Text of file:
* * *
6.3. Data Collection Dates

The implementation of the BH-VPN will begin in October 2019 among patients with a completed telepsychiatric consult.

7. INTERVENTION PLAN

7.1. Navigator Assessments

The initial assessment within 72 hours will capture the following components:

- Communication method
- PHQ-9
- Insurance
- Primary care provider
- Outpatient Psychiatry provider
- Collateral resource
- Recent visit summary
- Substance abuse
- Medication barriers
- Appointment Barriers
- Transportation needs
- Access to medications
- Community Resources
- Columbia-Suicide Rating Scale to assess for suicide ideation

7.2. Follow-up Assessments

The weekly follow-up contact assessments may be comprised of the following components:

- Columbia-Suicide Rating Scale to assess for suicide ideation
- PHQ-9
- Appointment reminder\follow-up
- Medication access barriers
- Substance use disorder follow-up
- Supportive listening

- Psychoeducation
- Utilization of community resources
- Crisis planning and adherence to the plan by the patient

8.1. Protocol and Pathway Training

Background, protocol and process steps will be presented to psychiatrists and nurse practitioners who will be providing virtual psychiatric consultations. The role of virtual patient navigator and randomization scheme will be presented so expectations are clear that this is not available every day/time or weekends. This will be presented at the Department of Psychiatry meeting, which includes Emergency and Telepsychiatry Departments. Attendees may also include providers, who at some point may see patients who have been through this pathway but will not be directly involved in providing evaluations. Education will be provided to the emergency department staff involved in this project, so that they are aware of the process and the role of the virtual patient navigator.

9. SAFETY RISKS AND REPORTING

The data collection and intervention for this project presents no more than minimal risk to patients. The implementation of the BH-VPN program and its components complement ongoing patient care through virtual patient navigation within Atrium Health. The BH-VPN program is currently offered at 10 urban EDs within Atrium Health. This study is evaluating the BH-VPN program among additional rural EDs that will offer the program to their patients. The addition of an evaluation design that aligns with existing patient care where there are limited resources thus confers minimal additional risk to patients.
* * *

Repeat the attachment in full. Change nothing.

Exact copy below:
6.3. Data Collection Dates

The implementation of the BH-VPN will begin in October 2019 among patients with a completed telepsychiatric consult.

7. INTERVENTION PLAN

7.1. Navigator Assessments

The initial assessment within 72 hours will capture the following components:

- Communication method
- PHQ-9
- Insurance
- Primary care provider
- Outpatient Psychiatry provider
- Collateral resource
- Recent visit summary
- Substance abuse
- Medication barriers
- Appointment Barriers
- Transportation needs
- Access to medications
- Community Resources
- Columbia-Suicide Rating Scale to assess for suicide ideation

7.2. Follow-up Assessments

The weekly follow-up contact assessments may be comprised of the following components:

- Columbia-Suicide Rating Scale to assess for suicide ideation
- PHQ-9
- Appointment reminder\follow-up
- Medication access barriers
- Substance use disorder follow-up
- Supportive listening

- Psychoeducation
- Utilization of community resources
- Crisis planning and adherence to the plan by the patient

8.1. Protocol and Pathway Training

Background, protocol and process steps will be presented to psychiatrists and nurse practitioners who will be providing virtual psychiatric consultations. The role of virtual patient navigator and randomization scheme will be presented so expectations are clear that this is not available every day/time or weekends. This will be presented at the Department of Psychiatry meeting, which includes Emergency and Telepsychiatry Departments. Attendees may also include providers, who at some point may see patients who have been through this pathway but will not be directly involved in providing evaluations. Education will be provided to the emergency department staff involved in this project, so that they are aware of the process and the role of the virtual patient navigator.

9. SAFETY RISKS AND REPORTING

The data collection and intervention for this project presents no more than minimal risk to patients. The implementation of the BH-VPN program and its components complement ongoing patient care through virtual patient navigation within Atrium Health. The BH-VPN program is currently offered at 10 urban EDs within Atrium Health. This study is evaluating the BH-VPN program among additional rural EDs that will offer the program to their patients. The addition of an evaluation design that aligns with existing patient care where there are limited resources thus confers minimal additional risk to patients.